Incalculable delays with Treaty settlements have seen the public grow weary as successive governments proclaim different goals for a settlement deadline.

In December, Prime Minister John Key announced it would take until about 2017 to finalise all settlements, instead of the 2014 goal his government had been working towards.

But numerous settlements have already been wrapped up.

As of last week, 68 Treaty settlements had been completed - 42 of them since 2009 after National returned to power. According to the Office of Treaty Settlements, about 55 claims are outstanding.

Advertisement

The Government has pledged its commitment to getting settlements finalised as quickly as possible and about $1.5 billion has been paid out so far, as well as Crown assets returned or offered back to iwi under first right of refusal.

A previous National government attempted to place a $1 billion fiscal cap on all settlements in 1994, however this was dropped after universal opposition from Maori.

On the surface progress looks good, and peaceful Waitangi Day celebrations this year set an air of renewed positivity.

But the biggest settlement still lies ahead.

Internal iwidivision surrounding the upcoming settlement process for New Zealand's largest tribal grouping, Ngapuhi, has seen Mr Key take the unusual step of offering the group a cash incentive to resolve their differences and settle this year.

Critics claim it's just an attempt by Mr Key to sweeten the ticket for voters ahead of this year's election, and it's better if the process is done properly and not rushed through.

The Waitangi Tribunal has come a long way since its beginnings in the 1970s.

Set up to make recommendations for settling claims by Maori relating to Treaty breaches by the Crown, it is without international parallel.

Advertisement

Although the initial pace of settlements was sluggish, it ramped up in 2007 when Labour's deputy prime minister Michael Cullen took over Treaty negotiations, requiring all historical claims to be registered by September 2008.

But National says it too has made good progress with settling Treaty grievances.

In a Waitangi Day statement Minister for Treaty Negotiations Chris Finlayson said the completion of all settlements was now an "achievable goal".

"The settlements will end not because Maori and the public have tired of them, but because they are finished."

Processing some of the largest settlements first, such as $170 million each for for Ngai Tahu and Tainui in the 1990s, and a further $170 million for Tuhoe last year, has cleared the path to focus on smaller claims.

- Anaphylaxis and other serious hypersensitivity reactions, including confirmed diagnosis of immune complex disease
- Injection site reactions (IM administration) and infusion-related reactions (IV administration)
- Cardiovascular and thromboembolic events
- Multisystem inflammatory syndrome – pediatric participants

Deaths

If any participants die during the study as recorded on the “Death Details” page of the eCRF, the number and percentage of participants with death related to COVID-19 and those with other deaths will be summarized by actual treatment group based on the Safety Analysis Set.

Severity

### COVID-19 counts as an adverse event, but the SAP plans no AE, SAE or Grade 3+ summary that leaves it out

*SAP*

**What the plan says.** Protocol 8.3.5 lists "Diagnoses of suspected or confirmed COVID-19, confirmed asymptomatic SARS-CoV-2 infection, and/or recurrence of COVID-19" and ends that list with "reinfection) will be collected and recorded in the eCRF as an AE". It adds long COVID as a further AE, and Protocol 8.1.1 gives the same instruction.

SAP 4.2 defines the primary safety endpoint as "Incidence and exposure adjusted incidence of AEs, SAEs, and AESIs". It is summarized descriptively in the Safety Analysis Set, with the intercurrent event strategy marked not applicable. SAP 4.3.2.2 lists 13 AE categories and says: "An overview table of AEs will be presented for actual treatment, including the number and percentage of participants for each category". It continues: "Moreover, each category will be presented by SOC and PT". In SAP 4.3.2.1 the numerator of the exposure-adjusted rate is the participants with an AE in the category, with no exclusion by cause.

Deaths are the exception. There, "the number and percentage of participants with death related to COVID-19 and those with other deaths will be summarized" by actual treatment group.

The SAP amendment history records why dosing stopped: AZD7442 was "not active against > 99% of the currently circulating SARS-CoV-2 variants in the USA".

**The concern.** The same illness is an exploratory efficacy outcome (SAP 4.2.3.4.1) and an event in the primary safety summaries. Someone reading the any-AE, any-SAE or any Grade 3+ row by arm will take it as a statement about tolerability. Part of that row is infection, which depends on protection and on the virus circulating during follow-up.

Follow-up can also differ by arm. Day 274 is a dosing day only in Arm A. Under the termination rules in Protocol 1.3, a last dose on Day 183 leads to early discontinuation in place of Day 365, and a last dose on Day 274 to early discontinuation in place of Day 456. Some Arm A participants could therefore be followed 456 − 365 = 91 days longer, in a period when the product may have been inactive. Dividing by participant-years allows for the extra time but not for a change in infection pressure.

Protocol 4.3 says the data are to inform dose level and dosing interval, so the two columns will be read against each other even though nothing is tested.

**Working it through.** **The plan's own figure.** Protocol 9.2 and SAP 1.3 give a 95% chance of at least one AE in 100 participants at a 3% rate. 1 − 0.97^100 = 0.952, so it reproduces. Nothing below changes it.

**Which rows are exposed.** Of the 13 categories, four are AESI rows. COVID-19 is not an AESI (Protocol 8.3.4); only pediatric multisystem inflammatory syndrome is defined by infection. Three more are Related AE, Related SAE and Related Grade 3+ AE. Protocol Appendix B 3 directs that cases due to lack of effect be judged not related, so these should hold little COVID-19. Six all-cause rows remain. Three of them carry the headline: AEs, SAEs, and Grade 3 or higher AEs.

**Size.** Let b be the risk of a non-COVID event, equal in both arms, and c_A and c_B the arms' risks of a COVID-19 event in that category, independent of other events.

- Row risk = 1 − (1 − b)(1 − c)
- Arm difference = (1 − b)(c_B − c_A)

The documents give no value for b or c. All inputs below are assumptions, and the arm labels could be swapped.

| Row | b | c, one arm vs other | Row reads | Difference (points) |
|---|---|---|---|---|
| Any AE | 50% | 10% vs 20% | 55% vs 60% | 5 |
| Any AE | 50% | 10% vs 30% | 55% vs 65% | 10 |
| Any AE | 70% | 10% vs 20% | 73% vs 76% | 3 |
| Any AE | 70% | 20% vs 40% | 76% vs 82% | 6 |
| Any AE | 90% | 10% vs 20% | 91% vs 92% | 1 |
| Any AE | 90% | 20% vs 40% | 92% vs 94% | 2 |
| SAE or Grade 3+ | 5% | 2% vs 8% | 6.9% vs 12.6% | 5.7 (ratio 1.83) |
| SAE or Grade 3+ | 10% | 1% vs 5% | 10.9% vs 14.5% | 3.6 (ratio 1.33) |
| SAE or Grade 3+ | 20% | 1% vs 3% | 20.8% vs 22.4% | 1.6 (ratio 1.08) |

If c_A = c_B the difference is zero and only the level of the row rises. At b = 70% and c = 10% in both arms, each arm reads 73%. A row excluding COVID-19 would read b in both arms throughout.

Victoria University School of Maori Studies associate professor Peter Adds says politicians were right to initially focus on the bigger settlements.

Addressing historical Treaty claims is "a long, slow process", he says.

"I don't think either the Office of Treaty Settlements or the Waitangi Tribunal are properly resourced to deal with them quickly. Even an aspirational 2020 date to get them all mopped up is pretty unlikely."

One of the biggest factors delaying settlements is division within iwi as factions debate which representatives are best placed to spearhead settlement processes.

Ngapuhi, in Northland, has been through a five-year process to agree on an organisation which can best represent the interests of its 115,000 members.

The iwi is asking for a settlement of about $500 million, which Mr Finlayson has indicated is unlikely.

On February 14, the Government formally recognised runanga-based organisation Tuhoronuku as the entity it will negotiate with on behalf of the iwi, however Tuhoronuku's mandate has been opposed by some hapu.

The infighting has prompted Labour MP and Ngapuhi Shane Jones to call on the iwi to put aside its differences and move towards a settlement for the betterment of its people.

Professor Adds says if National has the "political willpower" to get a settlement achieved this year, with Mr Key personally involved, it's possible they will get their way.

Although he hopes Ngapuhi receive the redress they deserve, a large settlement could prompt protests from other iwi who settled for less and might want a review of their settlement packages.